By Judy Smith
Are you looking for a rainforest hike with fewer tourists? Is your dog is giving you that “please don’t leave me” look? If so, it’s time to head for the Bogachiel River Trail. My first visit of the year was a couple of weeks ago and I wasn’t disappointed. Guidebooks describe this hike as a hard marathon hike up into the high reaches of the Olympic National Park wilderness, but there is also a lovely 4-mile loop for day hikers.
From the parking area, the trail descends for the first couple hundred yards before crossing a short log bridge. About a quarter mile in, take a side trail to the left signed as the “Ira Spring Wetland Loop.” This route rises and falls gently on a sidehill just above a large wetland area with stretches of old puncheon boardwalk to keep hikers out of the mud. I step carefully, because these cedar planks can be slick when they are wet.
After climbing up and over a couple of downed trees across the trail, I marvel at an incredible chorus of croaking frogs ahead. Drawing closer, my footsteps startle them and the wetland falls silent. I stand still until the frog symphony resumes and then I move forward. Once again they fall silent. I pull out my iPhone to record a sound bite so that I can talk frog to them. I could do this all day, because I’m easily entertained, but I’d never finish my hike!
After 1.5 miles of meandering through big trees and taking pictures of blooming Trillium and Redwood Sorrel, the trail starts to parallel Kahkwa Creek and eventually rejoins the main trail. The dog isn’t along today, so I could cross the creek and continue into the National Park, but it’s time for me to head back to the car.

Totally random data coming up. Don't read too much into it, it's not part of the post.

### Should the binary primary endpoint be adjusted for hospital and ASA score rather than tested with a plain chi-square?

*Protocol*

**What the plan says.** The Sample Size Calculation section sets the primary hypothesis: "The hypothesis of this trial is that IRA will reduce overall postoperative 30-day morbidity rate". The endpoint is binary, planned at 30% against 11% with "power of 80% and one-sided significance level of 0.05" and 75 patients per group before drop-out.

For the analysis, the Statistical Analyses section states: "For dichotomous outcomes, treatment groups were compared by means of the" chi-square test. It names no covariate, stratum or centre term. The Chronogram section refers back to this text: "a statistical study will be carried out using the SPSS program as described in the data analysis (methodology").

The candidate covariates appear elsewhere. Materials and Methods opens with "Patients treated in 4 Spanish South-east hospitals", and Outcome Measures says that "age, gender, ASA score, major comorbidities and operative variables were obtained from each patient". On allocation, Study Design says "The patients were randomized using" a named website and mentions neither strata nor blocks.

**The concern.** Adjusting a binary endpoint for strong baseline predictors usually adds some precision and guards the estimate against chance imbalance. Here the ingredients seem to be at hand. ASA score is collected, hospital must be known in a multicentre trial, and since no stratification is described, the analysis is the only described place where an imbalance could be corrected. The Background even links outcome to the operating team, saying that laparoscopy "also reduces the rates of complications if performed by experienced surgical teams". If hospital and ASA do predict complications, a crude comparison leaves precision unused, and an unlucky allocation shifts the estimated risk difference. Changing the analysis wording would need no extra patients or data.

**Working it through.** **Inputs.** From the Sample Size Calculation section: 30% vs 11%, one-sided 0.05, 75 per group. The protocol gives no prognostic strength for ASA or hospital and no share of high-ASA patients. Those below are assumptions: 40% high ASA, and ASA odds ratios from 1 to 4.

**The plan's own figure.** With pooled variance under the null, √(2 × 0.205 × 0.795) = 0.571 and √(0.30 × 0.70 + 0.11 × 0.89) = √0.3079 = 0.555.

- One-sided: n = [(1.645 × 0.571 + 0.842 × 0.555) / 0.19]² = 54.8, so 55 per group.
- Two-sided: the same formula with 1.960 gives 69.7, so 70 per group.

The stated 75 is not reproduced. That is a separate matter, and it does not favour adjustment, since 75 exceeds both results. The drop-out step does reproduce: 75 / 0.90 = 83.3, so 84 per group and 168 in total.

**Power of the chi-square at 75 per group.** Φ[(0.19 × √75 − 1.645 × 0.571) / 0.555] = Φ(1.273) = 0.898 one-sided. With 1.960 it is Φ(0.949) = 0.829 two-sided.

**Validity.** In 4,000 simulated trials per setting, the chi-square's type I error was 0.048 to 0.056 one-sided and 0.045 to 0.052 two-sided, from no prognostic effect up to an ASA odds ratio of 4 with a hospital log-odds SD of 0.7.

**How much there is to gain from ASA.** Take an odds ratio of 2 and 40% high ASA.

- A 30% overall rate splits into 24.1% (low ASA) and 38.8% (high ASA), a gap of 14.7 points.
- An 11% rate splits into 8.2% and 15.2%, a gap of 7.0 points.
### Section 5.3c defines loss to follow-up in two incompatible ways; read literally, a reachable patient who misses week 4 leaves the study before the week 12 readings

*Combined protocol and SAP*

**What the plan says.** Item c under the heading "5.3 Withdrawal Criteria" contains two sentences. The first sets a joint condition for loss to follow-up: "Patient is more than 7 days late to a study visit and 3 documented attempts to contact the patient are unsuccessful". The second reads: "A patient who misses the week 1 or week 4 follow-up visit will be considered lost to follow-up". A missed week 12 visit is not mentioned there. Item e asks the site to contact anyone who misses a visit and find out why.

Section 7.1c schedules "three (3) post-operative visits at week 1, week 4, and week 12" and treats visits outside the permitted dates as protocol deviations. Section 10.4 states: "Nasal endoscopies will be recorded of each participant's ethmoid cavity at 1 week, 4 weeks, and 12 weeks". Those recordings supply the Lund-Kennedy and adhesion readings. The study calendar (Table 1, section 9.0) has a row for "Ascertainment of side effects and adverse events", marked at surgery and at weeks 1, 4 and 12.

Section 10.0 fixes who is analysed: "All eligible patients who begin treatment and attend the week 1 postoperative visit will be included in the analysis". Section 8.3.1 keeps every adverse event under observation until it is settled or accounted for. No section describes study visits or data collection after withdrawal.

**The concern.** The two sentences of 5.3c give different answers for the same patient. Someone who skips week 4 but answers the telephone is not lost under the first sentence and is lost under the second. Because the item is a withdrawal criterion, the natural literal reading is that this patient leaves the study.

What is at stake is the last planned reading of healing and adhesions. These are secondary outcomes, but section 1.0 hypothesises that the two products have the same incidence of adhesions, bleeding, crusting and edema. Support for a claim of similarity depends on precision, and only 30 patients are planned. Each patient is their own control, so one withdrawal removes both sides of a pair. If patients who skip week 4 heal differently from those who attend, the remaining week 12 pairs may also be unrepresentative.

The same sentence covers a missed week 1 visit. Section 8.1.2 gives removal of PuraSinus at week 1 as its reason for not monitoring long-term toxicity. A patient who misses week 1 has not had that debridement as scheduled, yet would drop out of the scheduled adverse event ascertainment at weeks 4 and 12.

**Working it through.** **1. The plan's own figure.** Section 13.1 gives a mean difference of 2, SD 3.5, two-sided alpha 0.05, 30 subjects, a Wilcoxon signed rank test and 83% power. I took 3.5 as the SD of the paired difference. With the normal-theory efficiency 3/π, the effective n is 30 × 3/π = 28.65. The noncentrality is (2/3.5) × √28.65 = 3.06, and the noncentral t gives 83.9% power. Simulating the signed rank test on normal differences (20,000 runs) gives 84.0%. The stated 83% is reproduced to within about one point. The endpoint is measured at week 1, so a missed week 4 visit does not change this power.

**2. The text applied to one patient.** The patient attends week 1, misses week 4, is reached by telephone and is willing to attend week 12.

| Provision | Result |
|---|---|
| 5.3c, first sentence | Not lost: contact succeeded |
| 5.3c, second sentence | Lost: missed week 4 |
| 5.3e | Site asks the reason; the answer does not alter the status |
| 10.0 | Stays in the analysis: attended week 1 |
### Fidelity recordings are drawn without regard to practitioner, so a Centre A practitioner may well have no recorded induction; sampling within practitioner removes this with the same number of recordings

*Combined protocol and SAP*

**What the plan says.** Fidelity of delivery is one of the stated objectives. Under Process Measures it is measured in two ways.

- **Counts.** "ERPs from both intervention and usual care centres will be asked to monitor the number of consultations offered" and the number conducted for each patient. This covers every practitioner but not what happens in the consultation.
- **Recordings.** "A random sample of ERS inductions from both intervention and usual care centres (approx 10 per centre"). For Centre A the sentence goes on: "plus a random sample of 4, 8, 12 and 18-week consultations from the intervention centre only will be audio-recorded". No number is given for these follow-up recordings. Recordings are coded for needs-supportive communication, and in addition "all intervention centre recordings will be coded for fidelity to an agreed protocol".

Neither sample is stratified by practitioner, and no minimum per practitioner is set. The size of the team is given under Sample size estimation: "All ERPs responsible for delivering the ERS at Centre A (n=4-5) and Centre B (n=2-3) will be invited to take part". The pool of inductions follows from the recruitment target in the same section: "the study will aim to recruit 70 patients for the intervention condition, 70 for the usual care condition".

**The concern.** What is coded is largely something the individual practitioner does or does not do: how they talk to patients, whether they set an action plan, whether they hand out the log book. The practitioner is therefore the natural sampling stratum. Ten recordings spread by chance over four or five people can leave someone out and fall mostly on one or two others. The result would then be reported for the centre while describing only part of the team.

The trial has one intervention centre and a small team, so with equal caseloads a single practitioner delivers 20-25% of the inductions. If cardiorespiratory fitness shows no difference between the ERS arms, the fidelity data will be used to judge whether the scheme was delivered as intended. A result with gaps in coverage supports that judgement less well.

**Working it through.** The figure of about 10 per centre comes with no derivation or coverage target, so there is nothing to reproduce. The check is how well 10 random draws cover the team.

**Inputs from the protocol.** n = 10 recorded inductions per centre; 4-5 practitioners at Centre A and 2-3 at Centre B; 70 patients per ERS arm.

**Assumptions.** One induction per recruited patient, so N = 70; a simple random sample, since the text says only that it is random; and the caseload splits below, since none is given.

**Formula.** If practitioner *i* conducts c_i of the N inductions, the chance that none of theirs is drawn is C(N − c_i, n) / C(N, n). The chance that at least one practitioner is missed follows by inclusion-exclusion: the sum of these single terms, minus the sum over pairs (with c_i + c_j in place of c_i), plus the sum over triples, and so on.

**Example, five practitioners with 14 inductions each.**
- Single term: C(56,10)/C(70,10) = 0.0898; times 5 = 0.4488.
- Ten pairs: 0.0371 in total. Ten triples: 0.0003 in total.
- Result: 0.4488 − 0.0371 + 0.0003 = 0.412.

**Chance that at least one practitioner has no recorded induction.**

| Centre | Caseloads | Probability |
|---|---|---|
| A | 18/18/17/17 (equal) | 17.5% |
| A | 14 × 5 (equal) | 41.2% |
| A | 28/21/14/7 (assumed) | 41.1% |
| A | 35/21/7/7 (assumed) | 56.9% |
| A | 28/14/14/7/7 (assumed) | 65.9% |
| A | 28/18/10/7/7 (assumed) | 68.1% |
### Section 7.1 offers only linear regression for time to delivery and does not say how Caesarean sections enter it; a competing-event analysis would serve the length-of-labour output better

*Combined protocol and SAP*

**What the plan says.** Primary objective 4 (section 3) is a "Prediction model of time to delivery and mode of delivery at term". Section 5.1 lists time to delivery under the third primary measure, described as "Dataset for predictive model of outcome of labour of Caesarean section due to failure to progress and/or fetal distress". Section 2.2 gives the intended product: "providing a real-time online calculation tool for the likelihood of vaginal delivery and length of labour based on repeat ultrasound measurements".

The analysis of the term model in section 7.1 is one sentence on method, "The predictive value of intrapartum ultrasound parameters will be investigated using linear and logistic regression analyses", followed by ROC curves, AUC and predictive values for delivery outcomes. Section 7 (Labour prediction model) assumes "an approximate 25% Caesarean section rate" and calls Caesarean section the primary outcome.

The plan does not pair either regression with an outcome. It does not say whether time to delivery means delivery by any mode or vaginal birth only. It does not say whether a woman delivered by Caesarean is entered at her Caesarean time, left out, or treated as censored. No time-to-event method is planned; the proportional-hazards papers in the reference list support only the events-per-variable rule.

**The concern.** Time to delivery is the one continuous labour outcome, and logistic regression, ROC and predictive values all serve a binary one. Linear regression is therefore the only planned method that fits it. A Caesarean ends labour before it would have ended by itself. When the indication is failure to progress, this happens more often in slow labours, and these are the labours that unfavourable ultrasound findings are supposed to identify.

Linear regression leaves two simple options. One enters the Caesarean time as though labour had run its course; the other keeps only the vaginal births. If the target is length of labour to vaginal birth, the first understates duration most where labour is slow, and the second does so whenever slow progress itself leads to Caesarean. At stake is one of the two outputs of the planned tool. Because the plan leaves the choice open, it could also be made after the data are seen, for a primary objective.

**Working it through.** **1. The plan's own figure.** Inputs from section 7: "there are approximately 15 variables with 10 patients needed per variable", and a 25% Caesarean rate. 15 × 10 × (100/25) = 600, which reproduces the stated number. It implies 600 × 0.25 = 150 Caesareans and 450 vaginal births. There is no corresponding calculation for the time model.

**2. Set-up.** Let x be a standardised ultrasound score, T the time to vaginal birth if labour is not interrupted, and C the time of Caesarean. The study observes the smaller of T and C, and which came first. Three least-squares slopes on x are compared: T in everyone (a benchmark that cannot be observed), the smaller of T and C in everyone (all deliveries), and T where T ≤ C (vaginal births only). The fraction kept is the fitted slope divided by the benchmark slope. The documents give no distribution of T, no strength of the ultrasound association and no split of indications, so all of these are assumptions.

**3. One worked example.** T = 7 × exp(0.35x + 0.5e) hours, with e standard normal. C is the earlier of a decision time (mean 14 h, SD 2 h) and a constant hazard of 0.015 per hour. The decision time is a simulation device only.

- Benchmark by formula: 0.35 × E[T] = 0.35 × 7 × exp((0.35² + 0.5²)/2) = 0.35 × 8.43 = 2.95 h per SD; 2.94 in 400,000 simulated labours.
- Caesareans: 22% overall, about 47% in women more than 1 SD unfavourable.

At first, the main trail is like a freeway compared to the narrower Ira Spring Loop. However, not long after you start to follow the river, the path disappears with an abrupt 5-foot drop to the water. Nature rules. The Bogachiel River has claimed a short section of its namesake path so it’s time for a bit of bushwhacking. In short order, I’m past the washout, through the brush, and on the trail again. For the remainder of the hike, until you reach the log bridge, the trail is wide and flat as it follows an old roadbed.
The drive to the trailhead doubled from 20 to 40 minutes last year when Undi Road slid down the hill. The well-signed bypass route around the washout goes high up the hill before switchbacking down to the Bogachiel River. The small stretch of road after the bypass has some monster potholes that tested the limits of my off-highway Prius driving.
The Bogachiel Rainforest River Trail is right in our big backyard, if you are not daunted by road and trail washouts, this is a highly enjoyable and lightly trafficked hike.